FM: Our main interest in sci-fi culture is related to the idea of futurity and the perception of the future as a form of exciting yet inevitably dangerous possibility. During the initial phase of this project we discussed how a humanist approach led to a rigid ethical position that polarized values. That is to say that within 1980s and 1990s sci-fi narratives there is, in the majority of cases, an overseeing totalitarian system, usually composed of an AI super system that imposes its control over everyday life reducing the human being to a form of slave race. This in turn gives rise to a human-centric resistance leading to a conflict between the two opposing forces. Sci-fi works from that period are of course for the most part humanist in approach, privileging human life forms and values over the values or lack of values of the machines and other non-human life forms. Departing from this basic observation we wanted to explore the possibility of a non human-centric sci-fi, a fictive scenario where human beings do not retain a privileged position.
MM: Could you introduce us to the artworks and to the artists’ practice? How did you select them?
FM: The artists were selected on the basis that each work and individual practice seemed to posess qualities that highlighted or that conflicted with our point of departure. Tilman Hornig’s work for example echoes a central contemporary concern related to form and content vis-a-vis hardware. The two hand-engraved routers, part of the ‘TXT on Devices’ series rest on a mossy branch, vigilant yet stable within a structure that regards organic matter and technological equipment equally. Dustin Cauchi’s sculpture composed mainly of tripod and organic matter unnaturally perched against the wall and the window, acts as main support, becoming an exoskeleton that binds whilst exposing its content. The gelatinous organic matter dripping from the work is a form of autonomous matter with its own set of rules related to eventual decay and evolution into a different form of parasitic life form.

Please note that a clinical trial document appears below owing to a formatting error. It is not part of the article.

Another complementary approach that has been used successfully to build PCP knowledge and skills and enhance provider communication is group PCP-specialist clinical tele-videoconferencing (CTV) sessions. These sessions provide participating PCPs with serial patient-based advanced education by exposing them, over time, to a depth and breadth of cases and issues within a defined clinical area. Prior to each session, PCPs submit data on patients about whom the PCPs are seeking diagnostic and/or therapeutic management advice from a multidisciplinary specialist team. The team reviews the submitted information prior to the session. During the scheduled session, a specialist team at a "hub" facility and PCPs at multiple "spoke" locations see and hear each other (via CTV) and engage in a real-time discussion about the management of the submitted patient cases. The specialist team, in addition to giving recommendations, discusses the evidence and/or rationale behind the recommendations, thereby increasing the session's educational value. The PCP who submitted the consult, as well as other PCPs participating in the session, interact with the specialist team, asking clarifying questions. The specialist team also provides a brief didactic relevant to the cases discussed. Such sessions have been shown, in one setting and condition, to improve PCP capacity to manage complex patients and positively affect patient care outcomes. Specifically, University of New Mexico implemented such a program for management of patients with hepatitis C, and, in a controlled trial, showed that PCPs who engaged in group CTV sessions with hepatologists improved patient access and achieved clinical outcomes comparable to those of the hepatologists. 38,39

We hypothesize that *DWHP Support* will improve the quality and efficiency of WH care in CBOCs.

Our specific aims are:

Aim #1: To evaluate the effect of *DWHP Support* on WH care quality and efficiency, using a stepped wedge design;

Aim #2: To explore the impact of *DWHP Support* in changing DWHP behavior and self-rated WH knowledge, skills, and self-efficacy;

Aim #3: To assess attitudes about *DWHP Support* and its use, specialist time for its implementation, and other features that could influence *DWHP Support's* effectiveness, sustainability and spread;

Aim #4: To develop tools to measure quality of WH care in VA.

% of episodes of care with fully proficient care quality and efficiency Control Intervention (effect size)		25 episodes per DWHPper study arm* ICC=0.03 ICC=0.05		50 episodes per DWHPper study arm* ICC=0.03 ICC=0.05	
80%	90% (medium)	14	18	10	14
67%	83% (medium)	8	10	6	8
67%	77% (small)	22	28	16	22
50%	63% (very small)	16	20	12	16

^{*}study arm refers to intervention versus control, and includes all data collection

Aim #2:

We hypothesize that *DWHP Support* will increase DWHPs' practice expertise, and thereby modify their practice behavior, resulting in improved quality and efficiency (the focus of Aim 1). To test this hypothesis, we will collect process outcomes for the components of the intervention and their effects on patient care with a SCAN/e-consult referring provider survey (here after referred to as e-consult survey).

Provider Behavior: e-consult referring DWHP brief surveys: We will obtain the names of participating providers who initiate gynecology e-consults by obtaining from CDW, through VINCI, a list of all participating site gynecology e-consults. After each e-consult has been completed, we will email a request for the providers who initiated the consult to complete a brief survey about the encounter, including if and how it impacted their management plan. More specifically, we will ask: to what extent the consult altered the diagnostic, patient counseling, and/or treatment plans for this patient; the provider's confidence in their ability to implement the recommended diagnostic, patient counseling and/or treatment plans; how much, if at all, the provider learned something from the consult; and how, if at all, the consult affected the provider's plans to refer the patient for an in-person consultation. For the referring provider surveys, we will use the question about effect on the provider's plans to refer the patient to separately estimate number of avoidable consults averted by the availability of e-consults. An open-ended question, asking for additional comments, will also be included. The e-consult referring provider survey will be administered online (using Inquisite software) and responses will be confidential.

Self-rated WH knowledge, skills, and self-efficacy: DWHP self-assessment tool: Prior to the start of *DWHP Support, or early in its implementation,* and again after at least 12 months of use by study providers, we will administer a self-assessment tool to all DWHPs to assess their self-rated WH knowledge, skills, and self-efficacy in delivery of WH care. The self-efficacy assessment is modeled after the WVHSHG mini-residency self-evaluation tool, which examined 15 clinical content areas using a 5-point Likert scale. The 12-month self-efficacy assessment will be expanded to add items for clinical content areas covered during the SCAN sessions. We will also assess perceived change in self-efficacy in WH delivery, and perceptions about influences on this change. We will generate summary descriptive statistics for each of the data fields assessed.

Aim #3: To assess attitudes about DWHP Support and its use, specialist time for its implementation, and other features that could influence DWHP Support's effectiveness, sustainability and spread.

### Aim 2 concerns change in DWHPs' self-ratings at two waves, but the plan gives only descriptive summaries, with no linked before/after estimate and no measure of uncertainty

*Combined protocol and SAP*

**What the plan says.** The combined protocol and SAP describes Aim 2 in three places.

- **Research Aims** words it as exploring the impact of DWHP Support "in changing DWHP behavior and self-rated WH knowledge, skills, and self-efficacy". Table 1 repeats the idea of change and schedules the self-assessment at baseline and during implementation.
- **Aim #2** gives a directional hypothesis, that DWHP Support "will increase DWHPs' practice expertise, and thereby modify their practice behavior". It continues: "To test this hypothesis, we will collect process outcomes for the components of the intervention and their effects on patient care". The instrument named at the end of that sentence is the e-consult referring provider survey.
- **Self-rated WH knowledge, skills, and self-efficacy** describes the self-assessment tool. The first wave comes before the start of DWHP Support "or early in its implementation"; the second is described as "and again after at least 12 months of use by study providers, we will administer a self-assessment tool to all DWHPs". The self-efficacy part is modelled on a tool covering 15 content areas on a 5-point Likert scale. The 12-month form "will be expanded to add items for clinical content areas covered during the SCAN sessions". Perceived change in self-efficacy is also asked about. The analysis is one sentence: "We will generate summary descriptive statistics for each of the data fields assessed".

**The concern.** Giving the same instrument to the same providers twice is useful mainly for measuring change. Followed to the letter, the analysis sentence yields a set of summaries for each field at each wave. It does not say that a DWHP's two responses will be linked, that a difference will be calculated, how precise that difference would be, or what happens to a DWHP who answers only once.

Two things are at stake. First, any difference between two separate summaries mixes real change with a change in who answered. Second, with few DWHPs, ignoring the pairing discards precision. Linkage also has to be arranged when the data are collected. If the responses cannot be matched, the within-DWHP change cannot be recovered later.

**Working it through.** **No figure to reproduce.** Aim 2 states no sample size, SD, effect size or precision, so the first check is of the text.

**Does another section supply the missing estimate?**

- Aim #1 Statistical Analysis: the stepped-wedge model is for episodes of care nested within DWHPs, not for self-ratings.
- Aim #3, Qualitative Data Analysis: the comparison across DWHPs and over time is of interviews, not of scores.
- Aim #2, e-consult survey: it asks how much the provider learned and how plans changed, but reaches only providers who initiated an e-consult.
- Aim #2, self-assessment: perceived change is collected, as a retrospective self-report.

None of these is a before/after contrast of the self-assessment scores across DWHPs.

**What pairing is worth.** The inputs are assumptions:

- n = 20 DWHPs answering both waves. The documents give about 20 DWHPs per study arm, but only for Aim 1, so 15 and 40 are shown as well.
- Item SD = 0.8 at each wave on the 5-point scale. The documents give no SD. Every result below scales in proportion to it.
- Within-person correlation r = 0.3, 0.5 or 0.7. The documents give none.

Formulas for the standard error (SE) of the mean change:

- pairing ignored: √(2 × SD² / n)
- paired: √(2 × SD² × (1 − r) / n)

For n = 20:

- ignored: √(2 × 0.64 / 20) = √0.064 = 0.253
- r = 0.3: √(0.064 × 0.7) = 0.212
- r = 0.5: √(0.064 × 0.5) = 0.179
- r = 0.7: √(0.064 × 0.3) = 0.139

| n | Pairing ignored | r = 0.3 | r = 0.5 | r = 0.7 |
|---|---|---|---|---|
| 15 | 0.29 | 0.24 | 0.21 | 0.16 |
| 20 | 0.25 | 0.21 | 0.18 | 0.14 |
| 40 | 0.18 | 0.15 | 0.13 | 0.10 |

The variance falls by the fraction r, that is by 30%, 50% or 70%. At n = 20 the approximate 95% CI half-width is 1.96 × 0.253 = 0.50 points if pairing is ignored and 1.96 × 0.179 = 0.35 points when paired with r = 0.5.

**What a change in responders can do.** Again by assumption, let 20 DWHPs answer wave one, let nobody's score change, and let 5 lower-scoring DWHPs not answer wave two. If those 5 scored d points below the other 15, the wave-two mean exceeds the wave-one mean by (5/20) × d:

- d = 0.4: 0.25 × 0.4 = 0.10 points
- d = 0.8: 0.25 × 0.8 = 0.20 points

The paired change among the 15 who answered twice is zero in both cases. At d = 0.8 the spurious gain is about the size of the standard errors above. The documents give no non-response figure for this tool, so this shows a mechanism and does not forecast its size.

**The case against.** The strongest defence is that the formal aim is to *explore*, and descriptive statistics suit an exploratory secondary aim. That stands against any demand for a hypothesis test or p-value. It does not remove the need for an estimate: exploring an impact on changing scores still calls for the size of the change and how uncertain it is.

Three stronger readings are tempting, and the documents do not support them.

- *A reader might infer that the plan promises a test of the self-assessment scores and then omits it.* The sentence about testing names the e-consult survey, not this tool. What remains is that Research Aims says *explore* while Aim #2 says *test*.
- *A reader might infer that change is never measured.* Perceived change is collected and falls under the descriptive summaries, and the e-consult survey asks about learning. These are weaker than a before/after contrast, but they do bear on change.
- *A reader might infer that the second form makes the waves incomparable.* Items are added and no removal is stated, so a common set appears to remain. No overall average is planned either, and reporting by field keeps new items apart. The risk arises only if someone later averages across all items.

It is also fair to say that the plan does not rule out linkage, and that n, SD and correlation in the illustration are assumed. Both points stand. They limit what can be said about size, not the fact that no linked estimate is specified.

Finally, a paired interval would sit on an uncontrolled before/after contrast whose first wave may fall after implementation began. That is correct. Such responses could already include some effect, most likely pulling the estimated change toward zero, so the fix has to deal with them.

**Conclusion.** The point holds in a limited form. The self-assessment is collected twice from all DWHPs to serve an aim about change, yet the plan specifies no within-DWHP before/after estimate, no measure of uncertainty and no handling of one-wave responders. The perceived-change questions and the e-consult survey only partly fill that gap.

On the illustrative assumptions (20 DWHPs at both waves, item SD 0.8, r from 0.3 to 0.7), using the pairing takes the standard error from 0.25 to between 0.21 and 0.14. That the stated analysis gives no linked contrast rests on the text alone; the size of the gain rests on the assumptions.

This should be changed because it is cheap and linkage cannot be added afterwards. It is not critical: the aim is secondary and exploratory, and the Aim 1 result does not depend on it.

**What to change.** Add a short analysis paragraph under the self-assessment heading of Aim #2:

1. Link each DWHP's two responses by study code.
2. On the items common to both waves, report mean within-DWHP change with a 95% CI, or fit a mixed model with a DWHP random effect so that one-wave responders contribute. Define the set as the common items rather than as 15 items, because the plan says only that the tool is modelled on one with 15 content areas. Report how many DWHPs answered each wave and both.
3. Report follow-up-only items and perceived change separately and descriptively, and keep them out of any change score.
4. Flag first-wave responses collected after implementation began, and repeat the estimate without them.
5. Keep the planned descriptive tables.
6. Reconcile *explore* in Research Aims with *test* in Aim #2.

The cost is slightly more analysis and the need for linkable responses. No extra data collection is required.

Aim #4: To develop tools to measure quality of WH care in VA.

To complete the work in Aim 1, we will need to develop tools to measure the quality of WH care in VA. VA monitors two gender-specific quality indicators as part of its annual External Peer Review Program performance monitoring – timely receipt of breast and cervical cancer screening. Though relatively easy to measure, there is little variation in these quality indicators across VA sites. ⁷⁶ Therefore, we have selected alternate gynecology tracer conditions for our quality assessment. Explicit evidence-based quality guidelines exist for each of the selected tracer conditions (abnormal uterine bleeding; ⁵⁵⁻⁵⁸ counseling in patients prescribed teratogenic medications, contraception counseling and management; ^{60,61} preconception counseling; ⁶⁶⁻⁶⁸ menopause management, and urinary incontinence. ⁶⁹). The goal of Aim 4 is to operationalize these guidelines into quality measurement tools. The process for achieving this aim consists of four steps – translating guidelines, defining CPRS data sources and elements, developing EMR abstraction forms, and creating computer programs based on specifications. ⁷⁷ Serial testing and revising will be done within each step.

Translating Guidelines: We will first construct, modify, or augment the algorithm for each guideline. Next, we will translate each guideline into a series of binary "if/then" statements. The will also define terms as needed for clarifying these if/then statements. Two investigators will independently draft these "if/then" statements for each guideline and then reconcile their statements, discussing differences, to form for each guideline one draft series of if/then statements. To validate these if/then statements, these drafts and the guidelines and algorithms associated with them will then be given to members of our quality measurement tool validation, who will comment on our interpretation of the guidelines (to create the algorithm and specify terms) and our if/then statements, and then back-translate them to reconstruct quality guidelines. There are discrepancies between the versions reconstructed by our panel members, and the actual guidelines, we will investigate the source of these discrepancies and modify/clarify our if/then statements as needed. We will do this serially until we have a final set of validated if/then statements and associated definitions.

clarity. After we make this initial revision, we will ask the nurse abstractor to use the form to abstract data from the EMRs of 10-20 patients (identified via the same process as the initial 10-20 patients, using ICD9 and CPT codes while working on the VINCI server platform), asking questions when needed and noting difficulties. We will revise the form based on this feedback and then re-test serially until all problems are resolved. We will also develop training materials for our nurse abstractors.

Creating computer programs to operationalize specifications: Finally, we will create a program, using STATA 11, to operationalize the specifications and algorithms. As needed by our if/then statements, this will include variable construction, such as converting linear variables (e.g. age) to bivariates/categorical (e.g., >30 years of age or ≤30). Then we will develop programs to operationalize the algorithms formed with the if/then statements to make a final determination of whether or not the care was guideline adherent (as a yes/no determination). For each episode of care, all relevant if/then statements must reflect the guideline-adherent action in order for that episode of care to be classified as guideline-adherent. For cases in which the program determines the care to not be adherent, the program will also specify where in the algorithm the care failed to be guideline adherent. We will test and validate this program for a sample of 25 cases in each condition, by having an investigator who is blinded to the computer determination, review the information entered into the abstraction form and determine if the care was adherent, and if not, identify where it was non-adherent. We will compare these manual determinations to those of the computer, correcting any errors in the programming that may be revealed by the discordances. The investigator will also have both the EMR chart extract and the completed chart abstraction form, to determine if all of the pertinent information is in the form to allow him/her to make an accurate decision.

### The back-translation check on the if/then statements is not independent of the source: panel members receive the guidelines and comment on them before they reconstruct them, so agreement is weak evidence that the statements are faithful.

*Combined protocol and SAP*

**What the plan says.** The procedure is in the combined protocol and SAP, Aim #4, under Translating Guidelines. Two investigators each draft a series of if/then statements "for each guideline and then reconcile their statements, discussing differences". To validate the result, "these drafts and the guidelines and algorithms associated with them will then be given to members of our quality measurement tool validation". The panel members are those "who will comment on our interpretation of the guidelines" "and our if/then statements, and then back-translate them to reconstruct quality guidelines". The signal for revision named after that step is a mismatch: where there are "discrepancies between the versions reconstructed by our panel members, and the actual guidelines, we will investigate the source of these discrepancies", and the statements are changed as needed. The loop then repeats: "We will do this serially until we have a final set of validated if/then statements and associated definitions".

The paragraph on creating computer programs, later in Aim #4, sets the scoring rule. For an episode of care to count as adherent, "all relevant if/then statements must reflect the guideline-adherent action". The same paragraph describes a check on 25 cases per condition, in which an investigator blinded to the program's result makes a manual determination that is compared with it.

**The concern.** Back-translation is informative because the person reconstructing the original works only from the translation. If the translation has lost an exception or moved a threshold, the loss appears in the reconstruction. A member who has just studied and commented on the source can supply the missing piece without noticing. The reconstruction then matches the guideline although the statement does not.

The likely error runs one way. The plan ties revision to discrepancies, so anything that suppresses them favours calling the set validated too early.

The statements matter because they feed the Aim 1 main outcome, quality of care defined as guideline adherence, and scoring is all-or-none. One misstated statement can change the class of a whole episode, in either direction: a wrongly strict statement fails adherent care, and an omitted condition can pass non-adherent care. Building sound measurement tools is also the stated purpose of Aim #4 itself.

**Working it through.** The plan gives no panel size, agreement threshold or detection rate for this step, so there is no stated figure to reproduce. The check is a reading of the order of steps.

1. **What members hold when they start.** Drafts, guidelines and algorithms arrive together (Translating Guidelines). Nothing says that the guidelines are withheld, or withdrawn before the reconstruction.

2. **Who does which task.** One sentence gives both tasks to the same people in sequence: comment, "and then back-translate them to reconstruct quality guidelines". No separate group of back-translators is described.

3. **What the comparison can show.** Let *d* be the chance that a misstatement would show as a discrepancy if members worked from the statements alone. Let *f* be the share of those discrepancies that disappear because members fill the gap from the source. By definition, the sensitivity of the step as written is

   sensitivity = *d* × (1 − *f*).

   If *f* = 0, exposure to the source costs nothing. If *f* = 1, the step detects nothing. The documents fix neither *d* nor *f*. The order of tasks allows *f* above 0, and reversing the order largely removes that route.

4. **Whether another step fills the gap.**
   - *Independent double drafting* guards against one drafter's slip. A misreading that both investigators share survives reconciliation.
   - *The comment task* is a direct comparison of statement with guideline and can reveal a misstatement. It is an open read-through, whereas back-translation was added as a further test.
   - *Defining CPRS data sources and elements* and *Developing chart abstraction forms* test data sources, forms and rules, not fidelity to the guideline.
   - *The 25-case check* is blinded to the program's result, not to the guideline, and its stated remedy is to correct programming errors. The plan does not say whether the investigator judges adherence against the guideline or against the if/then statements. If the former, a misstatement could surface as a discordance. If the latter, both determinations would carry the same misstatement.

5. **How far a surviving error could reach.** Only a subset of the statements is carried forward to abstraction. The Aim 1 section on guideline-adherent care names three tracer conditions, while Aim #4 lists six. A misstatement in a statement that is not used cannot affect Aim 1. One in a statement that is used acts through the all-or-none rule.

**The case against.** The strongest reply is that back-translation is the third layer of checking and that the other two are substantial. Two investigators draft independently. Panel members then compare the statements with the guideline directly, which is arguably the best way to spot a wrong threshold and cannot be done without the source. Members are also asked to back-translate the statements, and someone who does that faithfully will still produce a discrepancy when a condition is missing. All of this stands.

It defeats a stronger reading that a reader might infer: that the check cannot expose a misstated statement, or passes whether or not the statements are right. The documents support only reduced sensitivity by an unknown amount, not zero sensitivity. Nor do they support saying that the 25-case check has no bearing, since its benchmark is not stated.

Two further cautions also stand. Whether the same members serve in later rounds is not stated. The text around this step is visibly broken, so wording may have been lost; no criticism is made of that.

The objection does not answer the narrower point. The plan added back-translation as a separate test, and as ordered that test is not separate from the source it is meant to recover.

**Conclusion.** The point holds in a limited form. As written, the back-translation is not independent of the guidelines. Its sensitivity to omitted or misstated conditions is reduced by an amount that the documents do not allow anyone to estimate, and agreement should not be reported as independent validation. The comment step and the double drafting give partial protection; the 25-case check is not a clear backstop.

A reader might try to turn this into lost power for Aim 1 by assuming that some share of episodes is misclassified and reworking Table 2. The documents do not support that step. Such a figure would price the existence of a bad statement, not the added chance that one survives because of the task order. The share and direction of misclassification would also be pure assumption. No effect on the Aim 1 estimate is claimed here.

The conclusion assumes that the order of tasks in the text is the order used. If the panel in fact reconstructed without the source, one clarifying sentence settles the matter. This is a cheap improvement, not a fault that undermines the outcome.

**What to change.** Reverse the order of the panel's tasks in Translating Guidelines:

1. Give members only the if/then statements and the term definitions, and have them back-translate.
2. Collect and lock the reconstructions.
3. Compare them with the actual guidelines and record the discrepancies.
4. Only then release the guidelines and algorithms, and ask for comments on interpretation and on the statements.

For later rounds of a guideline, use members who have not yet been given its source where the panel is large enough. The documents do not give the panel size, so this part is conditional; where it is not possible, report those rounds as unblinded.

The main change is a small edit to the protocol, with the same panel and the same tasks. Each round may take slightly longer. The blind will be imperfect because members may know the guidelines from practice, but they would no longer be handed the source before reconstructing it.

Felicia Atkinson’s poem As an Argument is a 56mn sound piece dealing with silence, ruptures, infra basses and ASMR (autonomous sensory meridian response). Text is positioned in between analogue and digital tracks giving the sound piece an archival function that documents sedimentation of meaning that remains encrypted and not easily accessible. The notions of digital documentation and the organicity of the sound presented create a dichotomous work. Two tracks are playing simultaneously – a silent track, a blank transmission from a small speaker visible in the space. The other track is camouflaged within the office side of the space- thus opening up a discourse on physicality & presence. Pierre Clément’s work draws from technology whilst retaining a manual dimension that is consciously close to craftsmanship. Clément’s installation consisting of print on fabric and two laser pointers mounted on mic stands that point us at the paradoxical relationship between the fluid nature of the printed fabric and the technical precision of the laser pointers, which become redundant once the laser beam is reflected off the curved creases of the fabric.